Southern Zone: Dominical – Golfito

Far away over the mountains, via the ominously-named Hill of Death (Cerro de la Muerte), lie the jungle-lined shores of the southern Pacific. Over the years, the region has remained one of the country’s best-kept secrets, and for good reason. A difficult four-hour drive from San Jose to Dominical – and quite a bit further to Golfito and the Osa Peninsula from there – the way is long and the road is rough to the former stomping grounds of the United Fruit Company. But the scattering of hippies who moved there to live out their peaceful existence in the 1970s, their ranks swelled by a smatter of surfers, are now being joined by expatriates seeking a less stressful life. The developers, of course, are right behind.

The area generating the most interest is the coastal zone from Dominical south to Ojochal, but development is spreading in every direction and is set to continue for the foreseeable future.

The area possesses a striking beauty. In many places, the rain forest sweeps down the coastal hills to the shore line. The area has some of the largest mangrove forests on the Pacific side of the Americas, and represents an ecological fantasy land. Corcovado National Park on the Osa Peninusula has been dubbed the most ecologically intense places on earth, containing, as it does, 6% of the world’s biodiversity.

The natural richness of the place translates into wonderful landscapes and ocean views – just the type, coincidentally, that sell real estate. It’s a fact that has turned some parts of the area into a battleground, with unscrupulous developers and municipalities on one side, and – for the most part – no one on the other side. The southern zone has not had the benefit of early grassroots defenders like Manuel Antonio and Monteverde, and consequently large swaths of rain forest have already been bulldozed and leveled for home sites, with fresh roads winding through the forest like bright-orange gashes.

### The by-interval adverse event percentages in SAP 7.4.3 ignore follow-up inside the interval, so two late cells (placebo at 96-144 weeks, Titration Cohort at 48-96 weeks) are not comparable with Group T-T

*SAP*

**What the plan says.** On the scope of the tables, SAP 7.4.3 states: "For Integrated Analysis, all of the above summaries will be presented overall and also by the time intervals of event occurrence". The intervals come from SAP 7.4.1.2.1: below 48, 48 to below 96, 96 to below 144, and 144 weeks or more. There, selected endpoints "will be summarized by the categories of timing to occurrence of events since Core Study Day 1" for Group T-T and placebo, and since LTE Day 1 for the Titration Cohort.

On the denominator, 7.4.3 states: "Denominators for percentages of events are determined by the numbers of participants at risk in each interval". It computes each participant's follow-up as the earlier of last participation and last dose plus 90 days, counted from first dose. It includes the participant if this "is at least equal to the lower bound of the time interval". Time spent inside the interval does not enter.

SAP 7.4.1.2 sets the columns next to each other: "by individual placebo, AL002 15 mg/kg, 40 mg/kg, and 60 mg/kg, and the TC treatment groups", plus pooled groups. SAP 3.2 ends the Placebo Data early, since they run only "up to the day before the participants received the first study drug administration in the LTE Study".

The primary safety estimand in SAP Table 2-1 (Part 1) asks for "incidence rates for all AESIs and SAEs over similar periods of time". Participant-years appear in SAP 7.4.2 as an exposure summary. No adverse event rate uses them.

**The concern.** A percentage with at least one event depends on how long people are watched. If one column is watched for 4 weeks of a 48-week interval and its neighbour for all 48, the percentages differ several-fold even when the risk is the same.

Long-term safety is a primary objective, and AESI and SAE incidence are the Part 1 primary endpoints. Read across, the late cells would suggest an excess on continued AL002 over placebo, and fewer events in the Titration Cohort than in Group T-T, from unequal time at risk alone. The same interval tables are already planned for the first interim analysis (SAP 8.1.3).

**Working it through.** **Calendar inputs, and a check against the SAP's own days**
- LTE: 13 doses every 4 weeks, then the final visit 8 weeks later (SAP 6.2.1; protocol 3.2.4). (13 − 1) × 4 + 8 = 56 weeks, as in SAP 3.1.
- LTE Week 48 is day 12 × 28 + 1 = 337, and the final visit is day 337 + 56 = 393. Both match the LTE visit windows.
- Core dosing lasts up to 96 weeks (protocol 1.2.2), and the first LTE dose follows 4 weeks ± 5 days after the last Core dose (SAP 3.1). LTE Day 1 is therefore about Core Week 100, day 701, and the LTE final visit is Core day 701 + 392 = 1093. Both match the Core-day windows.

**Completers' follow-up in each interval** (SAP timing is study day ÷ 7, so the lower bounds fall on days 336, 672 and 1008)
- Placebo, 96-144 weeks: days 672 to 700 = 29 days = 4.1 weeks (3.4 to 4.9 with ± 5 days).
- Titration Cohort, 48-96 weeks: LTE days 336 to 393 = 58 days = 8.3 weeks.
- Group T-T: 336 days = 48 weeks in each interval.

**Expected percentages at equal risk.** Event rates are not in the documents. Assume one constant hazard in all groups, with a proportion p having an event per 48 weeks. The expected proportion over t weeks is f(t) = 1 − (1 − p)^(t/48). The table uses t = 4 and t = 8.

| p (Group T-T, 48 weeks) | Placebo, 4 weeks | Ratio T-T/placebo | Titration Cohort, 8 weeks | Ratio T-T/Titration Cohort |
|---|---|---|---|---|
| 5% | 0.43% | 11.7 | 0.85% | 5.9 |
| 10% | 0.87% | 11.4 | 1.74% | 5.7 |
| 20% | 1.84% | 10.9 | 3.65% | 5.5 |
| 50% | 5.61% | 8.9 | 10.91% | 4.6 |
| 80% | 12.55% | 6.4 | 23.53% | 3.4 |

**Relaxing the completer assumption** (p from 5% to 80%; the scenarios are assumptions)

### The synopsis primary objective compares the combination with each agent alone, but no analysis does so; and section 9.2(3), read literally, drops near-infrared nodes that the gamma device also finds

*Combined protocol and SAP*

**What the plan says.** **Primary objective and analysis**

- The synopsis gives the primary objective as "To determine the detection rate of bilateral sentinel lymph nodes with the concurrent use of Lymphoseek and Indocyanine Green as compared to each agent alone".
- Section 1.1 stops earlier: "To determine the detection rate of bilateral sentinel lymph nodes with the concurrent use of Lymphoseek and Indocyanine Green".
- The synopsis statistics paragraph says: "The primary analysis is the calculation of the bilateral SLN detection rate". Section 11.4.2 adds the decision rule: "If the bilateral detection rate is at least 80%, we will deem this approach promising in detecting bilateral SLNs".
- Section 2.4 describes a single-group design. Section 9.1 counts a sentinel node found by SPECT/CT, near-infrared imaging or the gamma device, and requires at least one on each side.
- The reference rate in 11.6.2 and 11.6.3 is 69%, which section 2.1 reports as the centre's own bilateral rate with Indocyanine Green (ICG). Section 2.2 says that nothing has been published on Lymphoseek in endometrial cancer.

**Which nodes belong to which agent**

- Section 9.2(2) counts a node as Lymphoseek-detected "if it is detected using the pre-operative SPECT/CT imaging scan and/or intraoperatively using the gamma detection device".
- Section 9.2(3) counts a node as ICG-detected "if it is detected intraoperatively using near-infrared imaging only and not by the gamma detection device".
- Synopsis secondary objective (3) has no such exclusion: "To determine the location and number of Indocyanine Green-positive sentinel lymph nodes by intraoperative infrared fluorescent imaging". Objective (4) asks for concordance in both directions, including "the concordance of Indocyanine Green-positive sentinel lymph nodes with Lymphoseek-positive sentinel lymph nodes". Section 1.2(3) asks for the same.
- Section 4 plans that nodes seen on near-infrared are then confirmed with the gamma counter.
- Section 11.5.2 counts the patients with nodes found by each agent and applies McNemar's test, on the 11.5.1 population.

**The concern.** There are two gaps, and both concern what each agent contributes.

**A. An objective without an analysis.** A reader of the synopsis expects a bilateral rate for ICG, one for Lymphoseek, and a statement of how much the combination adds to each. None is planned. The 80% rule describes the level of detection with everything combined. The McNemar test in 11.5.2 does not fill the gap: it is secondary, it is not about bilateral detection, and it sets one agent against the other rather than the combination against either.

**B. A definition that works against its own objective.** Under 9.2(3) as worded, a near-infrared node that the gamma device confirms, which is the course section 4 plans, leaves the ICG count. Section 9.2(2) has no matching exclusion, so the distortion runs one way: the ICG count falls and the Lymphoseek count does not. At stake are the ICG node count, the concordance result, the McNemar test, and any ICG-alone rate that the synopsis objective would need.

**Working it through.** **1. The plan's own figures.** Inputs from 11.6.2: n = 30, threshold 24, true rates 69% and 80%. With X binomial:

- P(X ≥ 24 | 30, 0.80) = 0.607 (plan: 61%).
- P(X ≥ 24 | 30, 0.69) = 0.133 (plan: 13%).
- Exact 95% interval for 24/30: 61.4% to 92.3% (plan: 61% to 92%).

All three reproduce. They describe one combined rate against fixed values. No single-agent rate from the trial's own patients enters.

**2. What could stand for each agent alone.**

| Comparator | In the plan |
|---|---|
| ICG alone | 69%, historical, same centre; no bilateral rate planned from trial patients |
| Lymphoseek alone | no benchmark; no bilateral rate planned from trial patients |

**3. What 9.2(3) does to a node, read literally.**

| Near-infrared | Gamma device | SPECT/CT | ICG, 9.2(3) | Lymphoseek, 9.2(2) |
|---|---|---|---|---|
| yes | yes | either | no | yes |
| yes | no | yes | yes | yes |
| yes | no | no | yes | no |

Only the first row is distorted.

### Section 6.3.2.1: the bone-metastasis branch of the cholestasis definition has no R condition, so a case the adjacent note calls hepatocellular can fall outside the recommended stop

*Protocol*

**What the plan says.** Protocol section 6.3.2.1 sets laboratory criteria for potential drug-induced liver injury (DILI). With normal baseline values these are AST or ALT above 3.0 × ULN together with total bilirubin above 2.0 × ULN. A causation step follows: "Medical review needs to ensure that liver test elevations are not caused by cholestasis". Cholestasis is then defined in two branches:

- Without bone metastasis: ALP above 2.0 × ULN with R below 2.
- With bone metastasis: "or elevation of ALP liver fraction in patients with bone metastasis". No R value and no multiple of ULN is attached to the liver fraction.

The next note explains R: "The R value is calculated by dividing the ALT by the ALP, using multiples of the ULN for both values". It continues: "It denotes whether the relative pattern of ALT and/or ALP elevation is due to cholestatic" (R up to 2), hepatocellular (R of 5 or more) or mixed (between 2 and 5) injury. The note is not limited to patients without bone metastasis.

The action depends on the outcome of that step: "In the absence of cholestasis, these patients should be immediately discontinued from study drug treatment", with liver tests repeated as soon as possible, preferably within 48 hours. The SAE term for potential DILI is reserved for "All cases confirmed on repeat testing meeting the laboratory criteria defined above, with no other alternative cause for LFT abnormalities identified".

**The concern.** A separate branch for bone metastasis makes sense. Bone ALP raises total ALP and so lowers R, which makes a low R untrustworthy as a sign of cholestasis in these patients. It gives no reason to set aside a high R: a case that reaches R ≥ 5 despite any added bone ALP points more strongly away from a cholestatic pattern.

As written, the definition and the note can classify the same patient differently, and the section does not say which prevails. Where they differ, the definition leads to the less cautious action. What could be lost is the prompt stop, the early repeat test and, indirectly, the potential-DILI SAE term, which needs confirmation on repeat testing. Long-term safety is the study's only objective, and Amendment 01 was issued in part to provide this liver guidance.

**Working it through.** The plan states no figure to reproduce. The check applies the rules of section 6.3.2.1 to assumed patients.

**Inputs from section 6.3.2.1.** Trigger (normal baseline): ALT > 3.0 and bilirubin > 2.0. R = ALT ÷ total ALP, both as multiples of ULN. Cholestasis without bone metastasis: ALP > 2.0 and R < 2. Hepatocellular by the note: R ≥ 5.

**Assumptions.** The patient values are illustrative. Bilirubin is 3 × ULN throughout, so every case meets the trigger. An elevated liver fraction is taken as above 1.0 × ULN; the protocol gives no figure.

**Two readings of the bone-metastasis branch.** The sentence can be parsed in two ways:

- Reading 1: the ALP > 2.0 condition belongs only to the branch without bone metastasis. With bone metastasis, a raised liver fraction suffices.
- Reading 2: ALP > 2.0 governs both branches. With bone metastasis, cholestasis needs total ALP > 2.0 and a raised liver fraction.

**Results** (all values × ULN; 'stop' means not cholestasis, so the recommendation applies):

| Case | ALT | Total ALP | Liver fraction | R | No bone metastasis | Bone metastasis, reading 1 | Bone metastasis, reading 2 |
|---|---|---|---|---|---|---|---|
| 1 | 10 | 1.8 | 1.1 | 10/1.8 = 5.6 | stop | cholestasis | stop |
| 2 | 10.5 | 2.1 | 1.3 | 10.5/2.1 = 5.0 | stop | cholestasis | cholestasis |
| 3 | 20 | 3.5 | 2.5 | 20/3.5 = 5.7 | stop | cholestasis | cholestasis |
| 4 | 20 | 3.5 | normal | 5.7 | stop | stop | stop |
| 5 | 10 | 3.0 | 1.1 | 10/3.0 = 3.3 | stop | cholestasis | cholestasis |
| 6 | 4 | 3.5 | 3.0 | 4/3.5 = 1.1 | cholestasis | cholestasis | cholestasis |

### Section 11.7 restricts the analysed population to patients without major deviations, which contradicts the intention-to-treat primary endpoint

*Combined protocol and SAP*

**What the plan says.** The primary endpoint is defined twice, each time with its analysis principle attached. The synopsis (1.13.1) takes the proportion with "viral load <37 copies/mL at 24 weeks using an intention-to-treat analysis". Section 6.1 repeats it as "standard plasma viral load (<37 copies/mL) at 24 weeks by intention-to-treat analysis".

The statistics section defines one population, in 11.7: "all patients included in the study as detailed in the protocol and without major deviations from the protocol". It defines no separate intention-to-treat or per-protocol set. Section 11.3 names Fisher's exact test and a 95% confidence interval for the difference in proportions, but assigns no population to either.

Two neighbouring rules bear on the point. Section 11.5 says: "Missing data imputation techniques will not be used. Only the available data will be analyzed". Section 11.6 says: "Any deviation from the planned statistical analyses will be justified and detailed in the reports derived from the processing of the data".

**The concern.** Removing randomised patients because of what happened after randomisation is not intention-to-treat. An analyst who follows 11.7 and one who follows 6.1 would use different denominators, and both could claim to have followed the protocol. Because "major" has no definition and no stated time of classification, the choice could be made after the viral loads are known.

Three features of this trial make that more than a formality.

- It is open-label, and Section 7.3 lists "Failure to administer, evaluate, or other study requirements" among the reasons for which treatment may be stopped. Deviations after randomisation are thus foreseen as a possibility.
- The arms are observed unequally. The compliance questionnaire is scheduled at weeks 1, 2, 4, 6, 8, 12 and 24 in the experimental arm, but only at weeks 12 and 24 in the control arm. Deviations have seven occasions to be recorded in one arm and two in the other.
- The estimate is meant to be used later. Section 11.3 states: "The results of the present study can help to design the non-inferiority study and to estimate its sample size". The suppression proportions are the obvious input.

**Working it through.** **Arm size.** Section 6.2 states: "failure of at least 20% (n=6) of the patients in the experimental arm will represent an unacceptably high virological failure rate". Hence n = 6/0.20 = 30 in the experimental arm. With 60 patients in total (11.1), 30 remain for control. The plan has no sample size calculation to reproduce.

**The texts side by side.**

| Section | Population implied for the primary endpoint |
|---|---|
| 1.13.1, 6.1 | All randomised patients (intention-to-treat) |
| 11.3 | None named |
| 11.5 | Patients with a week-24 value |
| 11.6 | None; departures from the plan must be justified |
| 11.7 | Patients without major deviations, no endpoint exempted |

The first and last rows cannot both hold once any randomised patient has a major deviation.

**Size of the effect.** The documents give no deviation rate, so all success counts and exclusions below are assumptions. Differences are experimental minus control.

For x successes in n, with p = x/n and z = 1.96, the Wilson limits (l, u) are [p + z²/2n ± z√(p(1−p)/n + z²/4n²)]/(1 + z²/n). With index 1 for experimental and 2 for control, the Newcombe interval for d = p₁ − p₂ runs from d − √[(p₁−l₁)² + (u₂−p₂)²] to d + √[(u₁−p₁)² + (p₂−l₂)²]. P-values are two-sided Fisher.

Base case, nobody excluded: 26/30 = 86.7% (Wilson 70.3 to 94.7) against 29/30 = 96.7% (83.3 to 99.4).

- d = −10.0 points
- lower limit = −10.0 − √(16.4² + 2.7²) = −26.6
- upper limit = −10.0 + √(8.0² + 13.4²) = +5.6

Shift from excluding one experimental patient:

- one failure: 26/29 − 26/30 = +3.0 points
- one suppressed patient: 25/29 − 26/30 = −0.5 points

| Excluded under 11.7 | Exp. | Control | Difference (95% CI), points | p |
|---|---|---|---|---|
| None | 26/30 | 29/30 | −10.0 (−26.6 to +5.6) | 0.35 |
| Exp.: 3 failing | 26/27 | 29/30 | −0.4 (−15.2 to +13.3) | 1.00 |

Though the local municipalities have done little to reign in the destruction, representatives of the central government occasionally drop in and shut down blatant offenders. They have been doing so with more frequency recently, even as local populations and distinguished groups of scientists continue to demand a building moratorium.

Even as development appears to be running completely out of control and on a path to repeat the sins of Guanacaste, the government is further promoting the region as a place for investment. There’s talk (and so far only talk) about putting an airport between Ojochal and Palmar to encourage tourism, much the same as was done in Guanacaste. A marina in Golifito is also on the drawing board, in the permitting stages. And, after years of delays, the Costanera (Coastal) Highway along the coast between Quepos and Dominical is finally being paved and turned into an actual road, a development which will cut travel time to the region drastically. It should be completed by 2010.

This region is definitely one to watch. With the right handling, the region could be both successful at protecting its precious wildlife and developing its potential as a tourist and real estate market. So far, however, only that latter part is happening.

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